Newspaper Page Text
404 THE INDIAN ADVOCATE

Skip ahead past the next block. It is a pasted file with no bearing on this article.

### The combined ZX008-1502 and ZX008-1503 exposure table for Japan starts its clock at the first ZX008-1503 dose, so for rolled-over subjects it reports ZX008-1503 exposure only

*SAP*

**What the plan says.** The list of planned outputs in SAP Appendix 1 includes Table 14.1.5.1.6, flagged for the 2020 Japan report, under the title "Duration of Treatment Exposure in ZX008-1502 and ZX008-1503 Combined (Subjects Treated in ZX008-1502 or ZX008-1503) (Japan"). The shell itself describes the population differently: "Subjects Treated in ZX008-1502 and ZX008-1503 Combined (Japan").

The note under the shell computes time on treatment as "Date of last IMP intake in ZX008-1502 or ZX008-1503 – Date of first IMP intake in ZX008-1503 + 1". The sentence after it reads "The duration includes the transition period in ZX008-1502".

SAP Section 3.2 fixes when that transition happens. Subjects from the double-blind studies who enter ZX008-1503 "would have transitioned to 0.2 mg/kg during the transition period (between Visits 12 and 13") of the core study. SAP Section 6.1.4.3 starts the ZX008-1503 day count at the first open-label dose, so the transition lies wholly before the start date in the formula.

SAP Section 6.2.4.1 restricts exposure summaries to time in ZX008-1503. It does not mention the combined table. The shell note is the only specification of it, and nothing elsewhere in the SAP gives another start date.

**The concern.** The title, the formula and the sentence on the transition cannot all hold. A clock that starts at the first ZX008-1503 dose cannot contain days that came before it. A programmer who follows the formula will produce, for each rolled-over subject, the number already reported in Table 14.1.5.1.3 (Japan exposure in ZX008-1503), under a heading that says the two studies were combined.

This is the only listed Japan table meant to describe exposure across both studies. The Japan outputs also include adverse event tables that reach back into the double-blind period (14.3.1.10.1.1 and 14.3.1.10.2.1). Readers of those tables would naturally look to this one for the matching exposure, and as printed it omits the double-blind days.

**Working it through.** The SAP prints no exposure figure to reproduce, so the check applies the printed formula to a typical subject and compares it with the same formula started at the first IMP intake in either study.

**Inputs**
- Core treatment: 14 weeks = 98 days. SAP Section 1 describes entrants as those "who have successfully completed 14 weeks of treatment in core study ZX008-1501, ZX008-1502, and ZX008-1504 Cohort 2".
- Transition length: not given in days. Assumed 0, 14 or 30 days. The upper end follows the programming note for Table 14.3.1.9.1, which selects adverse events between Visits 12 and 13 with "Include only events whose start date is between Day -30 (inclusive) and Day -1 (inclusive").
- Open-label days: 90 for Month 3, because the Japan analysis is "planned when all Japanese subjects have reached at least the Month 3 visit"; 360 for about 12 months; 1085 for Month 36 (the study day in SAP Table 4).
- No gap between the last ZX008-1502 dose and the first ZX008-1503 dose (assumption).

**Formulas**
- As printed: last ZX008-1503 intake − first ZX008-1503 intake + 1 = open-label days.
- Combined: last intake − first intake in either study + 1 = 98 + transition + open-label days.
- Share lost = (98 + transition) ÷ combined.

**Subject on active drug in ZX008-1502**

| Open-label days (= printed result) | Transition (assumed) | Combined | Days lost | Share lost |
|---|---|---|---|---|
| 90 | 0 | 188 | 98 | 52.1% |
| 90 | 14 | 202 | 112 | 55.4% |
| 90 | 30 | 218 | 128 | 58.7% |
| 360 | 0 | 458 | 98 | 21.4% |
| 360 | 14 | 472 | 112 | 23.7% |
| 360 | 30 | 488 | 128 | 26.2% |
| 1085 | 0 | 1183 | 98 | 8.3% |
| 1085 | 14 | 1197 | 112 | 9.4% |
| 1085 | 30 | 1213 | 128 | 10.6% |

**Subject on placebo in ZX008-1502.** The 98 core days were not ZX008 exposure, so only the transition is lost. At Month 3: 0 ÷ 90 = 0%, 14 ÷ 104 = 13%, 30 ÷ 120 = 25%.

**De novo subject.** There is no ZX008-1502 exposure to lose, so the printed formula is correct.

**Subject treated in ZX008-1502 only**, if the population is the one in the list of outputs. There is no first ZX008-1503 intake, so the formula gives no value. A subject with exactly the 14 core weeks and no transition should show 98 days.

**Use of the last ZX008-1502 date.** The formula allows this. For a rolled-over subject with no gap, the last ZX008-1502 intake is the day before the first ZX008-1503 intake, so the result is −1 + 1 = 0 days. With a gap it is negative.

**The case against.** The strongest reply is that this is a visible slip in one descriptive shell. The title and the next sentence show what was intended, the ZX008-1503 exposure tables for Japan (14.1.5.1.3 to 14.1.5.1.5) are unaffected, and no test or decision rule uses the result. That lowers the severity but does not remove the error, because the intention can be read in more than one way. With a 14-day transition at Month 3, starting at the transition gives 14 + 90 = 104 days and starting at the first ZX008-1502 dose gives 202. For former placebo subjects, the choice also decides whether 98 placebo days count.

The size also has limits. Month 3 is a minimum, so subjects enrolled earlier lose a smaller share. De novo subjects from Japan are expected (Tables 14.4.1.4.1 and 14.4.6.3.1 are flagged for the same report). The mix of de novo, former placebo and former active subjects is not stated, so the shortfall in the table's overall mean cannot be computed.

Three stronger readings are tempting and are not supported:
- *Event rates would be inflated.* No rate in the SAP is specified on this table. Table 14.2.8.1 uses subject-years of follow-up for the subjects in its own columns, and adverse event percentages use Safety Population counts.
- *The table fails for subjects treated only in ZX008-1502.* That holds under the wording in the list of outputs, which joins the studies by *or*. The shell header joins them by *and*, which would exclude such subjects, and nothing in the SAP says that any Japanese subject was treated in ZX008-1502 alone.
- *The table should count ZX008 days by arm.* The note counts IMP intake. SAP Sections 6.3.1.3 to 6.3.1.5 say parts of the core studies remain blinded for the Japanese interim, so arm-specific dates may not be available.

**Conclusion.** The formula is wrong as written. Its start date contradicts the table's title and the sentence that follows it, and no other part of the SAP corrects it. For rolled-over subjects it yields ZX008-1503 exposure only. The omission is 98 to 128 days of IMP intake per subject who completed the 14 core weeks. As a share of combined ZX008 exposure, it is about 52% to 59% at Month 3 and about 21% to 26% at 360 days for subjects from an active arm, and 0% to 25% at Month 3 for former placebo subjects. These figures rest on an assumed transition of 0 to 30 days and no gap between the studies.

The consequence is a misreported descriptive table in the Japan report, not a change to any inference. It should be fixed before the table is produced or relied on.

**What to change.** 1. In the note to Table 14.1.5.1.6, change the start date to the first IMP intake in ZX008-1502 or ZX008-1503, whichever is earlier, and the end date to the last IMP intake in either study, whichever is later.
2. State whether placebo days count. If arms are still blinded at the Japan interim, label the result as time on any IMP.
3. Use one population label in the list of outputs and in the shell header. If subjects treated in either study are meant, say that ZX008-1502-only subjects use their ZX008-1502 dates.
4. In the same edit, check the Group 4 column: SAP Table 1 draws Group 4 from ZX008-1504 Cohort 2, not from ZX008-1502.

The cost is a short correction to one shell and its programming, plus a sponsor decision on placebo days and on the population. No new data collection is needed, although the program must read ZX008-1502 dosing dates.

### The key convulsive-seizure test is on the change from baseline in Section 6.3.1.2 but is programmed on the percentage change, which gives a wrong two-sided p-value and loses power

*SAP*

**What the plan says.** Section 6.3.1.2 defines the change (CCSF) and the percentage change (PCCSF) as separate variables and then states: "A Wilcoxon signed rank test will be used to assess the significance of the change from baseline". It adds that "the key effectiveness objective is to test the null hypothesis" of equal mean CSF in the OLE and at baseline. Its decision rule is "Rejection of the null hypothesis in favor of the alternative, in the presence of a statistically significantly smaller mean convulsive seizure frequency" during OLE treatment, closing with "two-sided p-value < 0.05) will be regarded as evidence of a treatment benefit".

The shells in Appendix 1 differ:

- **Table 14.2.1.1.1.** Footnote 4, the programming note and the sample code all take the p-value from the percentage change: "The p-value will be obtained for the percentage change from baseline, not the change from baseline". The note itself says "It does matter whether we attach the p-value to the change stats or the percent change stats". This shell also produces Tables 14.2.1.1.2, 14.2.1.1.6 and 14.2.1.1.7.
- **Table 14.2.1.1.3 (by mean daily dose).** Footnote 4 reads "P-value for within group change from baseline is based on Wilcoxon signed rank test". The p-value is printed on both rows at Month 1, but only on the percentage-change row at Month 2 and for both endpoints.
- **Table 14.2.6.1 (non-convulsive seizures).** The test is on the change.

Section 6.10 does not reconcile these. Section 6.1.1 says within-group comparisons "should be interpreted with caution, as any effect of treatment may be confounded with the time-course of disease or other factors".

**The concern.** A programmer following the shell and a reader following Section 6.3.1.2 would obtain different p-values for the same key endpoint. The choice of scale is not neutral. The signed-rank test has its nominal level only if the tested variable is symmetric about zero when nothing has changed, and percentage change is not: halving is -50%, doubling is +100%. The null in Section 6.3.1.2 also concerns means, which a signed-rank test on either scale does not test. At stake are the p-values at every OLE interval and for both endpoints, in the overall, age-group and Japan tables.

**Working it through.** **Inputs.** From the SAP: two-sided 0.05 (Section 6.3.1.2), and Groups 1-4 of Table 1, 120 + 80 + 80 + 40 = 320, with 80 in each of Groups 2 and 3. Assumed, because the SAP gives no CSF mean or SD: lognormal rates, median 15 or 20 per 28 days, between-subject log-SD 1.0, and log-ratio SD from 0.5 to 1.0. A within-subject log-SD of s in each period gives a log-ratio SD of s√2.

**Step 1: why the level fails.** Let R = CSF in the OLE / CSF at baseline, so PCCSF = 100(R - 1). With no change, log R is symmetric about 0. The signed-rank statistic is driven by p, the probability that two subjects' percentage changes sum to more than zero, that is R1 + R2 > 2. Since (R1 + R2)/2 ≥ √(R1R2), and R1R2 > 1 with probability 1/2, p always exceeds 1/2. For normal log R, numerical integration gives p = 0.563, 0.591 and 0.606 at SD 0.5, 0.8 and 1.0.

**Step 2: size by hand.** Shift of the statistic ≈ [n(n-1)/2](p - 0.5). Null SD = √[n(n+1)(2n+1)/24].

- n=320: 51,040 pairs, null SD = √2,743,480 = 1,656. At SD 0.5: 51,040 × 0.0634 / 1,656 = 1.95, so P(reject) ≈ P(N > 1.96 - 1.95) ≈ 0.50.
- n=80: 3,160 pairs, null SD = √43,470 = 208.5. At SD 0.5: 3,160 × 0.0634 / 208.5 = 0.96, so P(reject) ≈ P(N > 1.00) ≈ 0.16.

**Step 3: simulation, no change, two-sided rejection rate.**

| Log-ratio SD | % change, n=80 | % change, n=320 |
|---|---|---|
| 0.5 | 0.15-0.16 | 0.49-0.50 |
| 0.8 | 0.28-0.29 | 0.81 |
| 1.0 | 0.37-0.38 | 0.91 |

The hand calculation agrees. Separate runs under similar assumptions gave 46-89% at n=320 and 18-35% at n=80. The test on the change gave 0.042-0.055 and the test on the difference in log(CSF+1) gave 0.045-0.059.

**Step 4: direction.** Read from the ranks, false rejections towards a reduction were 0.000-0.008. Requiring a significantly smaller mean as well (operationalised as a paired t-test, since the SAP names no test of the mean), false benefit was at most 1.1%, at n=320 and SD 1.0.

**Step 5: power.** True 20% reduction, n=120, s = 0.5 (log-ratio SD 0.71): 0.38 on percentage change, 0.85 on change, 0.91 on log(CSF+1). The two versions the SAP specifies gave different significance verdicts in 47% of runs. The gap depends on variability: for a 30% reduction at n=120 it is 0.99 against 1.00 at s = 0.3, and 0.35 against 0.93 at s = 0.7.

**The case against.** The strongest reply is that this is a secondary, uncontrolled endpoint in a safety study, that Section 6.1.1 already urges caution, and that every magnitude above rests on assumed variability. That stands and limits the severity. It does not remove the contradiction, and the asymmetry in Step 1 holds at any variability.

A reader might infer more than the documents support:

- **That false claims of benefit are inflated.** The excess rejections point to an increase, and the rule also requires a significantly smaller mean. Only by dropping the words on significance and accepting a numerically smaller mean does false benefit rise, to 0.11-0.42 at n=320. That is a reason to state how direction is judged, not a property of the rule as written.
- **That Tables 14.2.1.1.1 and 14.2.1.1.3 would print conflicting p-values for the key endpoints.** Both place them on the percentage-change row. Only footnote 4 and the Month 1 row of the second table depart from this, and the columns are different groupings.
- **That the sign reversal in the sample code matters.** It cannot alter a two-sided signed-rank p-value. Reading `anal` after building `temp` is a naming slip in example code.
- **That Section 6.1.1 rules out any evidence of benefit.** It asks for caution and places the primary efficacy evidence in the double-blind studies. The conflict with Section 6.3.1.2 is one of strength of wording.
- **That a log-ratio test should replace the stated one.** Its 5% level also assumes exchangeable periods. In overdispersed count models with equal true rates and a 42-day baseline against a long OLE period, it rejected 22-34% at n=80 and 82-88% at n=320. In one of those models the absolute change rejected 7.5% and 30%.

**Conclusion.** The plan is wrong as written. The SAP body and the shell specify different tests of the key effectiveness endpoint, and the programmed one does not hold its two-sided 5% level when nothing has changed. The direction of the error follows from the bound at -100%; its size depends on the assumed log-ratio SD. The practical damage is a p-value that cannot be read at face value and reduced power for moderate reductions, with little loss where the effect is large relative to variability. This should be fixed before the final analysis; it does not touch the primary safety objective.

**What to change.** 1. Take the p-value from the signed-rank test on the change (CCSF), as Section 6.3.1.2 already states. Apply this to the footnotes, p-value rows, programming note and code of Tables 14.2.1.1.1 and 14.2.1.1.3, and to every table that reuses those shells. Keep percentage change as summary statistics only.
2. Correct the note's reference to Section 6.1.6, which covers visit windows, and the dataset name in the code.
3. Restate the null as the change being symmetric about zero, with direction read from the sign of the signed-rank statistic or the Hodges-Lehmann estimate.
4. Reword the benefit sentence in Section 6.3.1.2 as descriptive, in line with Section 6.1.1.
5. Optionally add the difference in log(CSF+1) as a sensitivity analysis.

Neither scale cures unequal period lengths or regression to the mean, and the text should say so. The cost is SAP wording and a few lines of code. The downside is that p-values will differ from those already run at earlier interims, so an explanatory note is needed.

ing to every one and yet be one of those benighted Ca tholics? Margaret was puzzled. She could only sigh, and give her attention to her studies in the public grammer school where already she had a record for cleverness annd talent. And so the years passed on. One Sunday she came home from her own church pale and excited. Breathlessly she sought her aunt, who was alarmed at her appearance. She loved the girl for her sincere, honest character and her affectionate disposition ; she appreciated, too, her talents and her success in her studies. Anxiously she inquired what was the matter. "Oh, Aunt Elisa! a dreadful thing happened to me to day!" "What is it, dear?" "Why, I went to church as usual this morning and I leaned down when I reached my pew and covered my face and prayed silently before service began. I always do that, you know. In a moment, down in my deep heart, I heard a voice; and yet, I was not speaking! It was a heartfelt thrilling voice, -resounding in my inmost soul and it was praying it said, 'Lord, help Thou rny unbelief!' Instantly I exclaimed in my heart, terrified, 'Lord, I did not say that! I have no unbelief! I have true religion!' But the voice would not be still! Like a deep bell, it sounded again and again. It penetrated my soul, it forced me to make it my own; and like a dim light breaking into a mist, I found my self yielding to it! I uttered the words with my lips, 'Lord! help Thou my unbelief!' And then, aunt," with shy hesi tation now, she spoke, "then, something else happened " "What, my child?" whispered Aunt Elisa, whose heart was stirred and whose eyes were wet with unshed tears ah! the sweetness, the mercy of God's dear grace in souls! "What else happened, dear?" "Why, I felt I must I must come to you and ask you to take riie to your Church! I felt as if the Catholic Church stood before me like a mother with outstretched arms! Take me, auntie! I want to go where all shadow of unbe lief is unknown! I I want to be a Catholic!"